The changing field of development and global education resource provision in New Zealand - Eric

International Journal of                                   Tallon, R. and Milligan, A. (2018) ‘The changing field of development
Development Education and Global Learning                and global education resource provision in New Zealand’. International
                                                                 Journal of Development Education and Global Learning, 10 (1):
                                                                            59–71. DOI

The changing field of development and global
education resource provision in New Zealand
Rachel Tallon* and Andrea Milligan – Victoria University of Wellington,
     New Zealand

       This article examines the nature of resource provision for development and global
       education in New Zealand through three lenses: (1) the wider educational policy
       context; (2) the knowledge production processes and practices that have shaped
       development and global education; and (3) the content of selected educational
       resources. This threefold analysis reveals an increasingly diffuse environment
       of educational resource production and consumption, with little evaluation or
       coordination. Despite this, there are opportunities for development and global
       education to reposition itself more centrally within the space of educational
       resource provision, through supporting learners’ critical, active and informed
       participation in local and global communities. The broader approach provides
       a new arena that can, if done well, enhance global and development education.

       Keywords: development education; global education; educational resources;
       knowledge production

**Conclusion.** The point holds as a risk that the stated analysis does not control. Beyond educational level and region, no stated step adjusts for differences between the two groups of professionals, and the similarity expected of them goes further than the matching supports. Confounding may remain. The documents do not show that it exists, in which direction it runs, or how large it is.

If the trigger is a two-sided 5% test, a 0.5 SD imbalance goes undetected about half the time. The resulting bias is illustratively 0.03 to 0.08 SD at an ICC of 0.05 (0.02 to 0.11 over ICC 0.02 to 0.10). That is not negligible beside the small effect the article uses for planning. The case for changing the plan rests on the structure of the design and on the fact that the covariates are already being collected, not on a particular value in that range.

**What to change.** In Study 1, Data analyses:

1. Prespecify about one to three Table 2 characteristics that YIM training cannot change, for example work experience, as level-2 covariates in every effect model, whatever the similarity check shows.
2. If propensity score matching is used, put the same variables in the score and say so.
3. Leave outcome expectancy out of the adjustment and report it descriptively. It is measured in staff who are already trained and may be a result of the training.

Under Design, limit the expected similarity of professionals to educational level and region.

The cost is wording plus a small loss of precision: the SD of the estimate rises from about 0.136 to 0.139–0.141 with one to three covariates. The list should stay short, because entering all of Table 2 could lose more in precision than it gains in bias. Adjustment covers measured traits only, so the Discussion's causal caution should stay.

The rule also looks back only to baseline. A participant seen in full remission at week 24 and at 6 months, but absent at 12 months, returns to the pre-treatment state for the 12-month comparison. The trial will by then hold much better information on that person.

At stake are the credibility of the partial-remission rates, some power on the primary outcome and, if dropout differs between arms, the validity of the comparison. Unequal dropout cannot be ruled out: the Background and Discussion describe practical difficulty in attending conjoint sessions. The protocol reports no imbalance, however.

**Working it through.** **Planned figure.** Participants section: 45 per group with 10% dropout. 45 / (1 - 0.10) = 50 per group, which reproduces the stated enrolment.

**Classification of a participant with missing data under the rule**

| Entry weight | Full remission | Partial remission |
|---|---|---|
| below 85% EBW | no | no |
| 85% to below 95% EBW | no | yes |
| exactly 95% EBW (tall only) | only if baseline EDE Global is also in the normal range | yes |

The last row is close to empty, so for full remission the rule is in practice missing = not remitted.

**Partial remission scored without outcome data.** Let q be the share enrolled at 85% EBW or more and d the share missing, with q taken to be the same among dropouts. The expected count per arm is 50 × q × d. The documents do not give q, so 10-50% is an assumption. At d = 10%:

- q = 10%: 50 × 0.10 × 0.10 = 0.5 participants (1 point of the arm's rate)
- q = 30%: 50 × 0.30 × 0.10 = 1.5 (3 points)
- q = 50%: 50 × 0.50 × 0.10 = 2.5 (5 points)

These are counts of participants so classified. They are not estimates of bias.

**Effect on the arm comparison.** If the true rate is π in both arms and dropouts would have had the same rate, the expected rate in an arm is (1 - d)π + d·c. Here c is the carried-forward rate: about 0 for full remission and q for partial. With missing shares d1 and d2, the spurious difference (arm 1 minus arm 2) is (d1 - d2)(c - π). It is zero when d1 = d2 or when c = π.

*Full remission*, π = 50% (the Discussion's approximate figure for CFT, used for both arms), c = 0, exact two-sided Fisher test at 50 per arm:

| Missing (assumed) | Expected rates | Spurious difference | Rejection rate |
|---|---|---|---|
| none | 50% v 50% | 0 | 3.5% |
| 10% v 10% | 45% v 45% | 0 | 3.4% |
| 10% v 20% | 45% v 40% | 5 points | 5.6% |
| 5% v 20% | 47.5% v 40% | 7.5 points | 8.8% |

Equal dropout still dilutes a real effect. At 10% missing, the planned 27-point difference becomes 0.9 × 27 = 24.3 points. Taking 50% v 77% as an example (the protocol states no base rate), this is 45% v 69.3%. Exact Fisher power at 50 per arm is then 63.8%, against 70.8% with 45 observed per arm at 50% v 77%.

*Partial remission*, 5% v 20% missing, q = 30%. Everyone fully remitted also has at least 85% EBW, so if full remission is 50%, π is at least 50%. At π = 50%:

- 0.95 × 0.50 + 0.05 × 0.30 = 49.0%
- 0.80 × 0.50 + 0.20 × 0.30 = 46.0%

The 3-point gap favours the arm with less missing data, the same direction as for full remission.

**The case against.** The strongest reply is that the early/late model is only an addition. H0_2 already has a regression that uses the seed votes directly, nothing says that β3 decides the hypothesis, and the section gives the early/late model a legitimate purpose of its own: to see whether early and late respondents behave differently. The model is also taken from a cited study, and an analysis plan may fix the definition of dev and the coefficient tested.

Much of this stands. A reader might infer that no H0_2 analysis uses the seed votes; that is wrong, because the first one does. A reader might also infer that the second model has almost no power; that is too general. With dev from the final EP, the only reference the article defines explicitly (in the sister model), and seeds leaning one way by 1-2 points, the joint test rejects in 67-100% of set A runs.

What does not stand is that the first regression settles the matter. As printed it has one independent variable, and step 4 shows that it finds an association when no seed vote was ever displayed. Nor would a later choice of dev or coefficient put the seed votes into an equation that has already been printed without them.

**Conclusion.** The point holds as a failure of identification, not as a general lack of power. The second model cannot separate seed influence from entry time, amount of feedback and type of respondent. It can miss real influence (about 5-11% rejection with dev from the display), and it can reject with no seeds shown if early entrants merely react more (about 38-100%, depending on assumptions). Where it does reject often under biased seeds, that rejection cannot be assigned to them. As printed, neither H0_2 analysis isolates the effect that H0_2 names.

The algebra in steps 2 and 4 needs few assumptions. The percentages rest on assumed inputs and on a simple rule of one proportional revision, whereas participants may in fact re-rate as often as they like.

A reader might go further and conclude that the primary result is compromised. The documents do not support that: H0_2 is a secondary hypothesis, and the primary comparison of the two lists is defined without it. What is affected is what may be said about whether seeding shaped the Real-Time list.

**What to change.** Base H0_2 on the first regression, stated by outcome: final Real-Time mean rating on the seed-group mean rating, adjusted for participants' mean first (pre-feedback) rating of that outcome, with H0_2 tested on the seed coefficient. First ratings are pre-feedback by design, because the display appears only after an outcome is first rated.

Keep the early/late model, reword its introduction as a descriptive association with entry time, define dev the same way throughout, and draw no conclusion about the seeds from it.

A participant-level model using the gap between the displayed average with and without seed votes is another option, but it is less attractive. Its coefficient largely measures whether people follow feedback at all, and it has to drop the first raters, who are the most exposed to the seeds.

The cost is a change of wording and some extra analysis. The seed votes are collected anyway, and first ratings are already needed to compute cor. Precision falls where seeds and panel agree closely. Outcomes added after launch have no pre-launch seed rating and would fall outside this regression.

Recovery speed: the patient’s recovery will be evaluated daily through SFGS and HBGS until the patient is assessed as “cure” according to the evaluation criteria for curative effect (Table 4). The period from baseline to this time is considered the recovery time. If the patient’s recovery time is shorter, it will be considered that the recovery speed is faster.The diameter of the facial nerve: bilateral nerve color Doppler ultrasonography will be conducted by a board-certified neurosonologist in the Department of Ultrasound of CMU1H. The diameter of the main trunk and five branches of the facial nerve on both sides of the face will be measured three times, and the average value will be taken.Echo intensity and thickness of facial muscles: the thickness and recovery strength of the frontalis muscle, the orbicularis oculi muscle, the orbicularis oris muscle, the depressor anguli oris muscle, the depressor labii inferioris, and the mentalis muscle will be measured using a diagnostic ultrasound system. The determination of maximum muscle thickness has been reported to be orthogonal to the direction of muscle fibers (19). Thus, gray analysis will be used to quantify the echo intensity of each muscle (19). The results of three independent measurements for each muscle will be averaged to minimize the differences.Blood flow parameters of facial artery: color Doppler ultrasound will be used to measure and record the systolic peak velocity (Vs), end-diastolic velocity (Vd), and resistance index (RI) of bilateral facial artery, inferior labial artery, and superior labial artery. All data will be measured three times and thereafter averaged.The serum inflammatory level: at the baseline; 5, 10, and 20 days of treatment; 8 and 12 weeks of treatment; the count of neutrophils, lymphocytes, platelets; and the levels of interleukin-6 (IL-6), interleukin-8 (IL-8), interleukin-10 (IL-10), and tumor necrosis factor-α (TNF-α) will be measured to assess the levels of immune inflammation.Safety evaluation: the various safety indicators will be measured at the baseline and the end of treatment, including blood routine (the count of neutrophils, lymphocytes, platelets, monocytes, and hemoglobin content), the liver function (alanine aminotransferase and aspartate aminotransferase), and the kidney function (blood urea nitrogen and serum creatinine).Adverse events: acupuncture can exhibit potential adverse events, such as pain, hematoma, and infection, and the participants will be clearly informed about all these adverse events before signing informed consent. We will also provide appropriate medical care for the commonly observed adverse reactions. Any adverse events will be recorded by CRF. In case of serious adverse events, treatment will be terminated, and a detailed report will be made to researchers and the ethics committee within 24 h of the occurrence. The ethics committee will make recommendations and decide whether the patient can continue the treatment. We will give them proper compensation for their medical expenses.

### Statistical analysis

Educational media can tell us much about what counts as knowledge. A notable New
Zealand illustration of this is the 1964 recall of Washday at the Pa: A bulletin for schools
(Westra, 1964) by the then Minister of Education in response to concerns about
offensive depictions of Māori rural life. The bulletin’s subsequent republication in 2011
says much about the ongoing negotiation of identities and Māori self-determination in
New Zealand, as well as the changing and contested representation and construction
of social realities through school texts (McDonnell, 2013). A growing body of research
spearheaded in particular by the Georg Eckert Institute is informing understandings of
how textbooks and related educational media legitimate, produce and transfer cultural
knowledge (Lässig, 2009). This field holds potential to shed new light on the space
occupied by development education and global education. Recently, for example,
attention has turned to textbook research as a monitoring mechanism for goal 4.7 of
the United Nation’s Sustainable Development Goals (Bromley et al., 2016; UNESCO,
2016a, 2016b). This research indicates that some progress has been made towards the
inclusion of sustainable development and global citizenship themes in textbooks, but
that considerable variability exists in how comprehensively, clearly and fairly concepts
associated with these themes are treated.
       This paper considers the spaces and opportunities for development and
global education within New Zealand’s educational media for schools. Our inquiry
was stimulated by a visiting global education academic from Japan who asked us to
describe the ‘state of play’ with regards to educational resourcing. We soon realized

                                *Corresponding author – email: © Copyright 2018 Tallon and Milligan. This is an Open Access
                             article distributed under the terms of the Creative Commons Attribution Licence, which permits unrestricted use,
                                            distribution and reproduction in any medium, provided the original author and source are credited.
60 Tallon and Milligan

                 that characterizing the New Zealand context is a complex task, in part because there
                 is no official list of government-approved textbooks or educational media. In addition,
                 much of the support for global and development education has been provided by non-
                 governmental organizations (NGOs) in the form of websites, booklets and re-printable
                 learning and teaching materials. Furthermore, in media-rich and digital environments,
                 such materials are likely to form only part of the educational media landscape that
                 New Zealand teachers curate as they download, adapt and share from online sources
                 (Bolstad, 2017; Wylie and Bonne, 2016).
                        In this increasingly ‘hybrid’ space (Sammler et al., 2016) of resource provision,
                 and in the context of very little existing research, this article begins to sketch New
                 Zealand’s development and global education media landscape. Three lenses build up